Editor's Note: Even if you don’t agree that U.S. tech firms are overvalued, you can’t argue that billion-dollar valuations are increasingly common. This article is part of a series examining signs of a bubble.
Big businesses know this all too well, which helps explain what's driving an increase in the number of corporate venture capital arms cropping up in the past few years. If the old chestnut is correct, a rising tide floats all boats. So as the economy recovers and some sectors like technology seem like they're heading toward irrational exuberance, corporate VC firms are eager to get in on the action.
While historically these firms have tended to invest for financial returns, the trend these days is to invest strategically in startups whose goals align closely with their own business directives--and hopefully to acquire talent and innovative products and services more cheaply than their own research and development. And like the broader venture capital world, corporate venture capital investing is accelerating to levels not seen since the Dotcom era.
Corporate VC Boom
In addition to some well-known names that have been around for a while, including Google Ventures, and Dell Ventures, the renewed interest by corporate venture capital has spawned some unexpected fund launches, including chain store 7-Eleven, performance clothier Patagonia, and even the drugstore chain Walgreens.
"They are looking to get new products and serices out into the market," says Jeff Kadlic, managing partner of private equity firm Evolution Capital, in Cleveland, Ohio. "And [venture capital investment] is how they supplement their own innovation."
By the numbers, corporate venture funds transacted 2,100 deals in the first half of 2014. That's compared to 4,100 deals for the full year of 2013, which was a six percent increase over 2012, but a 30 percent increase over 2009, the height of the financial crisis. Nevertheless, the total percentage of venture capital dollars coming from corporate firms is still relatively small: about 10 percent of $30 billion invested in 2013, according to the National Venture Capital Association.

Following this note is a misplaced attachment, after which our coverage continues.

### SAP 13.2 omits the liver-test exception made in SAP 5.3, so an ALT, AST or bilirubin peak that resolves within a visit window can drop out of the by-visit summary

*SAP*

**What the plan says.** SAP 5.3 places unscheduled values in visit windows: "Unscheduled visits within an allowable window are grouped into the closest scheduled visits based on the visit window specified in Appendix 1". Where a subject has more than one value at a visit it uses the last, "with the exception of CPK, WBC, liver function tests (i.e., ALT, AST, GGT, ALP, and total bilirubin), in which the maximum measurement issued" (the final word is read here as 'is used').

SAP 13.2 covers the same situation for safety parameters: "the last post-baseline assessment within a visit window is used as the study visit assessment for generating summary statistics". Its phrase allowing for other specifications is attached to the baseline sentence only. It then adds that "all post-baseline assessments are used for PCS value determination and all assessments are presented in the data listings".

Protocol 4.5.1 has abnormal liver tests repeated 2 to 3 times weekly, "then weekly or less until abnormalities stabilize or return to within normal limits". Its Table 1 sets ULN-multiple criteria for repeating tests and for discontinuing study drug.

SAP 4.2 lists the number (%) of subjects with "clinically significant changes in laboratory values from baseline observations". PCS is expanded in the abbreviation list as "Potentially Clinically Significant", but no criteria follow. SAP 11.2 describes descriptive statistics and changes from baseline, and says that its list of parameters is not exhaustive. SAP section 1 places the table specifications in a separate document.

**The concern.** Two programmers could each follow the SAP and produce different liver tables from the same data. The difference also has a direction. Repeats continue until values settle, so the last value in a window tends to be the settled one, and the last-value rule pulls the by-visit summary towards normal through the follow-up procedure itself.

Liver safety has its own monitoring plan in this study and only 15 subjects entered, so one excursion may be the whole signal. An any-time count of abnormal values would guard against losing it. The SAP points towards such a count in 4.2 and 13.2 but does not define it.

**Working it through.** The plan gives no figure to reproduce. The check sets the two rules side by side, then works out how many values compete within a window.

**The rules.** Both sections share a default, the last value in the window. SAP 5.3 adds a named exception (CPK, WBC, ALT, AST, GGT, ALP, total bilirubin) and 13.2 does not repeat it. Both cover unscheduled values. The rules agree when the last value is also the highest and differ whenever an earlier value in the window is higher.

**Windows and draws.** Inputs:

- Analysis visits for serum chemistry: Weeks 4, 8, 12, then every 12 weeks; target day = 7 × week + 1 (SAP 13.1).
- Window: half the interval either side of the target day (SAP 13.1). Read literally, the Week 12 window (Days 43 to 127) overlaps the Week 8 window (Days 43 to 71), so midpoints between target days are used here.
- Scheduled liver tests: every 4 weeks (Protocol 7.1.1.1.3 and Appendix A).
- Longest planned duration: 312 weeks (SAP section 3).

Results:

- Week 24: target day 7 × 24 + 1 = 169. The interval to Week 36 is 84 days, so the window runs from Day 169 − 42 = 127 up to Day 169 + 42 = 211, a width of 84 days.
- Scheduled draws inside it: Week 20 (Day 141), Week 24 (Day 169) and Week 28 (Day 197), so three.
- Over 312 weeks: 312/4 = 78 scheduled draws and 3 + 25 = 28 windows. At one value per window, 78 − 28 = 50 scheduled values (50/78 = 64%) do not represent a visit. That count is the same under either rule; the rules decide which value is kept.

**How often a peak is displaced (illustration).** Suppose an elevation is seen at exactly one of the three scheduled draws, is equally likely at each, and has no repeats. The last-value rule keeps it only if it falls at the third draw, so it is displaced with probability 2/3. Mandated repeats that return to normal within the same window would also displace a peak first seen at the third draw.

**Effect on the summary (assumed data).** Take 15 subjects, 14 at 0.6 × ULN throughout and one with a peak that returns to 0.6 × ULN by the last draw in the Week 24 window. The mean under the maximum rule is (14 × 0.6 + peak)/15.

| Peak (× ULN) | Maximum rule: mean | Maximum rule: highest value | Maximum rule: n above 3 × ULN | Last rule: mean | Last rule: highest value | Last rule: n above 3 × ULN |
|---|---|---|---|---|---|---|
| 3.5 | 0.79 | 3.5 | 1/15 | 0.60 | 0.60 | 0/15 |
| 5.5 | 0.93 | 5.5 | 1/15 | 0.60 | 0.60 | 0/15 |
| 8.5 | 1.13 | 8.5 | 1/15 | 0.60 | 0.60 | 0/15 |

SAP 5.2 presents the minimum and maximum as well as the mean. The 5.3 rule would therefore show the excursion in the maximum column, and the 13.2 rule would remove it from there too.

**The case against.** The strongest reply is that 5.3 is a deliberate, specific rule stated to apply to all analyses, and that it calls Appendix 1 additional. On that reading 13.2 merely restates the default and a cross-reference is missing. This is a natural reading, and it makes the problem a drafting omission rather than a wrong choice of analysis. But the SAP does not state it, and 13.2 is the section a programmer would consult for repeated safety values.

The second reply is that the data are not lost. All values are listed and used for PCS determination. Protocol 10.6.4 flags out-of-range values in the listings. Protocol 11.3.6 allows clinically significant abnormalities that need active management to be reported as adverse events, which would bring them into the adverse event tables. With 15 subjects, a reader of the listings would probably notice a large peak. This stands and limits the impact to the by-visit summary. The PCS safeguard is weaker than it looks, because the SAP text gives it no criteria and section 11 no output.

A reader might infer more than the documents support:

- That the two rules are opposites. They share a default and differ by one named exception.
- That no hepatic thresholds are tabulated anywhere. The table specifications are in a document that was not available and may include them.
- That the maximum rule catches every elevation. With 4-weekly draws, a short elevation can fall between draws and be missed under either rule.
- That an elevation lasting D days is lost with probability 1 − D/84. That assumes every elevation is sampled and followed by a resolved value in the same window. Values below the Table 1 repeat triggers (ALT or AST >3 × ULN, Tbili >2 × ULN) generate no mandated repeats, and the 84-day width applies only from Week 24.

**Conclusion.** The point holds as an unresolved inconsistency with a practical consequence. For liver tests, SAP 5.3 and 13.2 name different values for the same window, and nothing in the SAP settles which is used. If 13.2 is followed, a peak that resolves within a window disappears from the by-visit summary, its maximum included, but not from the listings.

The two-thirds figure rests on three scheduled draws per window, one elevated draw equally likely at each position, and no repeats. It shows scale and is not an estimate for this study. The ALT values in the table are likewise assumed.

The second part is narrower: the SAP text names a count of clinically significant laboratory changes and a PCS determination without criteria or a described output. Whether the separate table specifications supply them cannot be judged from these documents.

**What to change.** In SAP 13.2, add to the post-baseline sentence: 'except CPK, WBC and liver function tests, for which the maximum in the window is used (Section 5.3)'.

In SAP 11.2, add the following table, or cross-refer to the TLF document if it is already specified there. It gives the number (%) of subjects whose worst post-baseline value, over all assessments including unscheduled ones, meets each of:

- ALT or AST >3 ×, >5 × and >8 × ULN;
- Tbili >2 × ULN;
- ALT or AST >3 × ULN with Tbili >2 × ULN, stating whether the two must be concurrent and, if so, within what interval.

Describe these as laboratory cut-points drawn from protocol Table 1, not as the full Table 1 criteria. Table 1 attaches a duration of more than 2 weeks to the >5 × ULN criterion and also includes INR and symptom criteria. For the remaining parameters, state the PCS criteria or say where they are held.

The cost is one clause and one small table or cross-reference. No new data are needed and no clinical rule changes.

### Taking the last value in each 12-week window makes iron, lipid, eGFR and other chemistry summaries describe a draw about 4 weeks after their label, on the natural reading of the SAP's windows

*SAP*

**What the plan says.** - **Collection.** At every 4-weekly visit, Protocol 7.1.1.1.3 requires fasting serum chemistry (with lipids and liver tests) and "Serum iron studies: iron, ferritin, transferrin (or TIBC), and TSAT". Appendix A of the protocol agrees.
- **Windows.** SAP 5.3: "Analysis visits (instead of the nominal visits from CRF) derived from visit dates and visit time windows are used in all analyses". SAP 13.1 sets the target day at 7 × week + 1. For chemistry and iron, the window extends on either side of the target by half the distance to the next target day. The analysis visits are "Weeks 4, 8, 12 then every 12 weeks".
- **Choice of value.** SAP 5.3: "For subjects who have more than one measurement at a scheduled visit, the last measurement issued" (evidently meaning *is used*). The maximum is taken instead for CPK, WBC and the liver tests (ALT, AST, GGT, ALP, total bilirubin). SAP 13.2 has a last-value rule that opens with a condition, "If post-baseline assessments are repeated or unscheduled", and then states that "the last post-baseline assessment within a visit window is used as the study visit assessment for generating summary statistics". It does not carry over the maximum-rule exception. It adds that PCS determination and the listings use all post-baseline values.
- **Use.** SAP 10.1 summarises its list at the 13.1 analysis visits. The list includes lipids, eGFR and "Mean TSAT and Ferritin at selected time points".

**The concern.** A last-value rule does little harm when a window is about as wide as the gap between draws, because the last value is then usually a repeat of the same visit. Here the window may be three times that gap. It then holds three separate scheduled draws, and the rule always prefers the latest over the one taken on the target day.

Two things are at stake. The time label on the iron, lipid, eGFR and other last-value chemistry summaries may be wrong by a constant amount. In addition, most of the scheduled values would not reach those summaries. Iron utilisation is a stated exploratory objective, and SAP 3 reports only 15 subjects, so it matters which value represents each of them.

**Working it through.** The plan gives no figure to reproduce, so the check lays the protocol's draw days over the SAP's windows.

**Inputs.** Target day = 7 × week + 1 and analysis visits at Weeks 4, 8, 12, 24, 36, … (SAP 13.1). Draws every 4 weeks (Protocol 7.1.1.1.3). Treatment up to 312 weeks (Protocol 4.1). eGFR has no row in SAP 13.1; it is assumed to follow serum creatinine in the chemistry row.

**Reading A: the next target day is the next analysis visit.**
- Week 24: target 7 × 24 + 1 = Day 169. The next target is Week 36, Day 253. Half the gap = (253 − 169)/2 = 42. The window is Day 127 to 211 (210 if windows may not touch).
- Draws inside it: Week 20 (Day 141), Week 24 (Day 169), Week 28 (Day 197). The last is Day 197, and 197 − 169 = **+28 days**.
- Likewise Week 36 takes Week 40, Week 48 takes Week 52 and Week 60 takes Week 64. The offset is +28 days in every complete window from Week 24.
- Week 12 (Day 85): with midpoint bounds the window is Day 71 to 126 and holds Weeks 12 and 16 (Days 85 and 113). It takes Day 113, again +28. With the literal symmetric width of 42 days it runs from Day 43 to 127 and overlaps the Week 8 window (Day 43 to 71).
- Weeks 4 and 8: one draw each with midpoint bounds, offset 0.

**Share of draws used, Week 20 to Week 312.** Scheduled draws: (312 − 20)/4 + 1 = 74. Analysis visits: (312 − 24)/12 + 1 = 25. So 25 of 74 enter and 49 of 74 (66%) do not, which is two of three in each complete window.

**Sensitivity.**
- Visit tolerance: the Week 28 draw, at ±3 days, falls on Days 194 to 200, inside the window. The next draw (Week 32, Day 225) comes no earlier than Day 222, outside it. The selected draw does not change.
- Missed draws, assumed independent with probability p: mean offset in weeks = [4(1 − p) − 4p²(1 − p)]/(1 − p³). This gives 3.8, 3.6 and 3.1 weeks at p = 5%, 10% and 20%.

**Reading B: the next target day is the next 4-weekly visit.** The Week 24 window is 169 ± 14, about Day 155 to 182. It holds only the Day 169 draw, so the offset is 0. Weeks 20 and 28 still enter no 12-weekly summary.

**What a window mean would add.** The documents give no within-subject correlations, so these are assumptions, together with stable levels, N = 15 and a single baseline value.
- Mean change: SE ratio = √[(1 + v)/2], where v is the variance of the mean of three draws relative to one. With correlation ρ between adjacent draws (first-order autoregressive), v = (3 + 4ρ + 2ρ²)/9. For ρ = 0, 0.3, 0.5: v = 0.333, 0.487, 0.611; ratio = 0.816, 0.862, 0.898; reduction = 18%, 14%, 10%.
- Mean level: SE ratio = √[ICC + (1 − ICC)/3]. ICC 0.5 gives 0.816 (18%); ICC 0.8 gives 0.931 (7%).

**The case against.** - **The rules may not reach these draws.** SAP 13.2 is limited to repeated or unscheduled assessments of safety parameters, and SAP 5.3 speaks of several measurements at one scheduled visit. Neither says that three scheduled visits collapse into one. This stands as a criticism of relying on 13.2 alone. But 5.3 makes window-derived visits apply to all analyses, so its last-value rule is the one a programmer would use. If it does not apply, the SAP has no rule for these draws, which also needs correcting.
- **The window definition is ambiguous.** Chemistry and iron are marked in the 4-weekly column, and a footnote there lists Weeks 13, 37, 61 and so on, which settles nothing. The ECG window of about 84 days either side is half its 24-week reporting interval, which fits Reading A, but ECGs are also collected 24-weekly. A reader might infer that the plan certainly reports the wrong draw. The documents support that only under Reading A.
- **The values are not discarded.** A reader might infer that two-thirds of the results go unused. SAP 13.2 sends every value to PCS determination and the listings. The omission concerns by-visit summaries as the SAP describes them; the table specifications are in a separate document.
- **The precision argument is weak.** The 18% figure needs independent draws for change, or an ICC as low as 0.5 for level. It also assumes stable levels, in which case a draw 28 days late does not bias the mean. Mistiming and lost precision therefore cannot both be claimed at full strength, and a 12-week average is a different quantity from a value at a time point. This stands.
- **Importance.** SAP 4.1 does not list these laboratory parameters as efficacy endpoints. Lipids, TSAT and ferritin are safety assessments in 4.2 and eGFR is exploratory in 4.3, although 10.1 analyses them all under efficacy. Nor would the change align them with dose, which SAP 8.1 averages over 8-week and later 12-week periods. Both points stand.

Plugging a Gap
Investment experts say such funds are filling a vital gap--for startup seed financing, which venture capital firms have all but abandoned in recent years. The statistics bear that out. NVCA reports 229 seed deals collectively worth under $1 bilion, about one-tenth of the amount invested in early-stage companies. But it's also true that big, mature businesses like 7-Eleven and Walgreens want to plug their own innovation gap and stay relevant in the marketplace. So they're investing in companies that are likely to help them broaden their offerings.
For example, 7-Ventures has invested in two companies since its launch last year. One investment is reportedly in a coffee startup, and the other, a startup known as Belly, produces a customer loyalty marketing software. Walgreen's portfolio companies include such ventures as the creator of a consumer sleep apnea device, and a solar energy company that specializes in the energy needs of multi-site retailers.
"One thing that venture startups have that's unique to them is their speed--they can sell fast--and speed of experimentation as well as insight into the consumers and usage models," says Claudia Fan Munce, managing director of IBM Venture Capital Group.
At the same time, research indicates corporate venture arms aren't terribly long-lived, lasting only about one year on average, according to a recent report on corporate venture capital by the Harvard Business Review.
And for investors like David Zilberman, partner at Comcast Ventures, the investment arm of Comcast Corporation, he's seen this cycle before.
"The market is doing well, so large corporations have capital and they are looking to invest that capital," Zilberman says. "We saw this in 2000, with large corporations getting into venture capital, and when the market collapsed, they pulled out. I hope this time around they are doing it with a much larger time frame in mind."